Sara Lippincott, who now lives in Pasadena, having retired as an editor at this magazine in the early nineteen-nineties, worked in The New Yorker’s fact-checking department from 1966 until 1982. She had a passion for science, and when pieces of writing about science came into the magazine they were generally copied to her desk. In 1973, a long piece of mine called “The Curve of Binding Energy” received her full-time attention for three or four weeks and needed every minute of it. Explaining her work to an audience at a journalism school, Sara once said, “Each word in the piece that has even a shred of fact clinging to it is scrutinized, and, if passed, given the checker’s imprimatur, which consists of a tiny pencil tick.” From that sixty-thousand-word piece of mine—which was about weapons-grade nuclear material in private industry and what terrorists might or might not do with it—one paragraph in particular stands out in memory for the degree of difficulty it presented to her and the effort she made to keep it or kill it.

    John McPhee

    It is a wonderful piece, and I urge everyone here to read it. Not simply because of who wrote it (John McPhee is simply the best living writer of non-fiction alive) but because of how it speaks to the idea of Getting It Right, at least in print. Much of these problems, the Stephen Glasses, the Jason Blairs, could be avoided by just slowing down. Following up on stories, building a reputation for accuracy and truth, not the Walter Duranty/Dan Rather versions of it, but actual truth and not going to print until you are sure of the facts. Print corrections on the front page to show that you care about honesty and not a narrative. And always, always strive for truth. There are still news sources like this, The Christian Science Monitor comes to mind.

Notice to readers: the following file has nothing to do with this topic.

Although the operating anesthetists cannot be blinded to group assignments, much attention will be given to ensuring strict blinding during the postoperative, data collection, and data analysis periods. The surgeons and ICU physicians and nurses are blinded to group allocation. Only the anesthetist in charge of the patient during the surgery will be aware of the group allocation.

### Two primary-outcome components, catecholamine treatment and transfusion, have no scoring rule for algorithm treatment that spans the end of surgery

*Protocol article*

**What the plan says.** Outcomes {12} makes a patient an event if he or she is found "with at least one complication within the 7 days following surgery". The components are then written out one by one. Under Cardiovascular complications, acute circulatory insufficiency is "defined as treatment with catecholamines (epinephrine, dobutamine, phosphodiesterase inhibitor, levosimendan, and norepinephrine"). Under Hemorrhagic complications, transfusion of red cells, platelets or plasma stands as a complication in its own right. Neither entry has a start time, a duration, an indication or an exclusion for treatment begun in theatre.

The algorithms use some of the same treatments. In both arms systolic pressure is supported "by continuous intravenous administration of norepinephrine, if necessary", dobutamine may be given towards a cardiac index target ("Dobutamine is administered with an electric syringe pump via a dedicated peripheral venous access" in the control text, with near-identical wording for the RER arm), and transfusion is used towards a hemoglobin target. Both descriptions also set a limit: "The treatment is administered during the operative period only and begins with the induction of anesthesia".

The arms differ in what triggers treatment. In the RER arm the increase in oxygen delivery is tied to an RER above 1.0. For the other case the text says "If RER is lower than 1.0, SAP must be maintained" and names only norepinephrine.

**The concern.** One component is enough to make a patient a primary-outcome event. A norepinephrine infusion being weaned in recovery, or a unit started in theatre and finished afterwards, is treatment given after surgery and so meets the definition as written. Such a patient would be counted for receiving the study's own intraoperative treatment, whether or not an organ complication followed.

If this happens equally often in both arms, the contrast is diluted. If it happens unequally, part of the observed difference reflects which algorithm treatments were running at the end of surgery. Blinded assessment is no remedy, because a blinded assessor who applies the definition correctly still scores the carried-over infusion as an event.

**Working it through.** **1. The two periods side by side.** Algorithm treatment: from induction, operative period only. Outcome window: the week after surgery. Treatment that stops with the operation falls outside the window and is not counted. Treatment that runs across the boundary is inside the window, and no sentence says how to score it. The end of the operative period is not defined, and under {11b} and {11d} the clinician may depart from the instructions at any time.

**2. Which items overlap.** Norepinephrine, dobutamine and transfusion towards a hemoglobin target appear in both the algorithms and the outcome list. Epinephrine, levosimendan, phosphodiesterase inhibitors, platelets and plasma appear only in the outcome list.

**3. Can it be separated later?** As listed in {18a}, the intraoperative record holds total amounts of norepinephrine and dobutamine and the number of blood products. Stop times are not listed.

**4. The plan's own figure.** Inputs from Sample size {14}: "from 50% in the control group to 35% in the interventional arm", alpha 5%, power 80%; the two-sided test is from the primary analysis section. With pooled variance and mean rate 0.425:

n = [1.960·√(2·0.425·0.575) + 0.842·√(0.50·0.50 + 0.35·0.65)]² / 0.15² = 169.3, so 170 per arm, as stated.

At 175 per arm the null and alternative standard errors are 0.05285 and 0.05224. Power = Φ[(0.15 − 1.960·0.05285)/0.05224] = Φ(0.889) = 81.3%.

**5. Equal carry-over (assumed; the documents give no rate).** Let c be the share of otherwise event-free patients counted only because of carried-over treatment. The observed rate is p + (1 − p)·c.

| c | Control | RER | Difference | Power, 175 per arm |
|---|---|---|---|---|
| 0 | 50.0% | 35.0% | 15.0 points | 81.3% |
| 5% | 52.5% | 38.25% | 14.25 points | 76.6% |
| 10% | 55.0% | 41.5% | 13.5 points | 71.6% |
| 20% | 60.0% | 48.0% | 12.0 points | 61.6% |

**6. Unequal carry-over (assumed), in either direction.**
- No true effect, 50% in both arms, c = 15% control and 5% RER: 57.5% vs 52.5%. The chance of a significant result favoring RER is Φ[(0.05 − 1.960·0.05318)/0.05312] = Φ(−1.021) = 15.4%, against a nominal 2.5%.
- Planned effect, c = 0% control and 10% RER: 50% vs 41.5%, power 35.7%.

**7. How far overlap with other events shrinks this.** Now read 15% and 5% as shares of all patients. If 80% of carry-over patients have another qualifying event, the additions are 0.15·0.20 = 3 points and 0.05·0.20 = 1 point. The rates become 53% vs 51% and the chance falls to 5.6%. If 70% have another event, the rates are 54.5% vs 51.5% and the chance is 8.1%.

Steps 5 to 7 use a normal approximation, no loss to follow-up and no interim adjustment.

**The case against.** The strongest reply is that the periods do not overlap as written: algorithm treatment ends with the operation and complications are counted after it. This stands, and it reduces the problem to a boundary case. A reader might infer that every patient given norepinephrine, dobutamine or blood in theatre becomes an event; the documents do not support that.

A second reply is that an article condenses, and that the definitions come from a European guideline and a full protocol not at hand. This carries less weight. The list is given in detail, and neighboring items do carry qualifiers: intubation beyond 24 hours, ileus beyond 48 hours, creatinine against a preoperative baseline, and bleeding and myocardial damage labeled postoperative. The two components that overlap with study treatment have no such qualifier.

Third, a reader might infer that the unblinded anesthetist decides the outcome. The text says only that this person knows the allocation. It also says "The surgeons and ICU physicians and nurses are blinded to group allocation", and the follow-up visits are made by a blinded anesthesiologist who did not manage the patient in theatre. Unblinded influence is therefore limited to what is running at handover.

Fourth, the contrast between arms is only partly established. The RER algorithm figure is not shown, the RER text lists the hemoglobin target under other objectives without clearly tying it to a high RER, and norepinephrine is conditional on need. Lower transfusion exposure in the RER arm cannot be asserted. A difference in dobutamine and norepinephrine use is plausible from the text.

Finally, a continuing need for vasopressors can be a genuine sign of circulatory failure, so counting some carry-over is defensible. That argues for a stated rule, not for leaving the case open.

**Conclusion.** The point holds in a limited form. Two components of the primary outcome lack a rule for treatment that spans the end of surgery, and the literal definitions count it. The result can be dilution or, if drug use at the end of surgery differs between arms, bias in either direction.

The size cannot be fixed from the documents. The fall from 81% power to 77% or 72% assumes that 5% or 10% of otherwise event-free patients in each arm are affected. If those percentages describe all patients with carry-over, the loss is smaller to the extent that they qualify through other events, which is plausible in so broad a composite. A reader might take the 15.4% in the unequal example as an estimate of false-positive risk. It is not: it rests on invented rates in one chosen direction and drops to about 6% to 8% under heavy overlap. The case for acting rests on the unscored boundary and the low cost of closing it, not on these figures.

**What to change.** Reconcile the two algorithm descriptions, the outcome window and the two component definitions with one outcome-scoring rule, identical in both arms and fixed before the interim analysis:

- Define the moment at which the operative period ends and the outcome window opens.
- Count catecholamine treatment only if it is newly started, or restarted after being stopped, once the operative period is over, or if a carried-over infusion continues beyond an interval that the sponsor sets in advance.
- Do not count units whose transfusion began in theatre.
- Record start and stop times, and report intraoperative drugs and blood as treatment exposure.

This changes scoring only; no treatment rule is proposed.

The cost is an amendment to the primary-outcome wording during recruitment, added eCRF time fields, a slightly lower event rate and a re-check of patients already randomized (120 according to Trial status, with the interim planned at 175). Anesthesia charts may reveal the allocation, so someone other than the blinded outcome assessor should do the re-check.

The poll that PD Shaw links to above demonstrates what a pickle the media has put itself in, and Sheryl Attkinsson has put together a nice article of media malfeasance in the Trump era.

    (Coincidentally, Tina Brown took over the editorial aspects of the New Yorker in ’92.)Report

  5. Avatar Pinky says:

    Colin Kaepernick, Guantanamo Bay, “Mexicans keep out”…I wonder how big a role confirmation bias played in Relotius’s success.Report

    • Avatar Pinky says:

      I clipped the following from Der Spiegel’s article about Relotius. This is more than I’d usually excerpt, but hey, Der Spiegel’s got bigger problems these days.

      In March 2018, Relotius’ story “The Last Witness” was published. It was a superbly gripping piece about an American woman who serves as a witness to executions because the law requires the presence of ordinary citizens. The woman is in favor of the death penalty, so she sees it as her duty to support the state on this issue….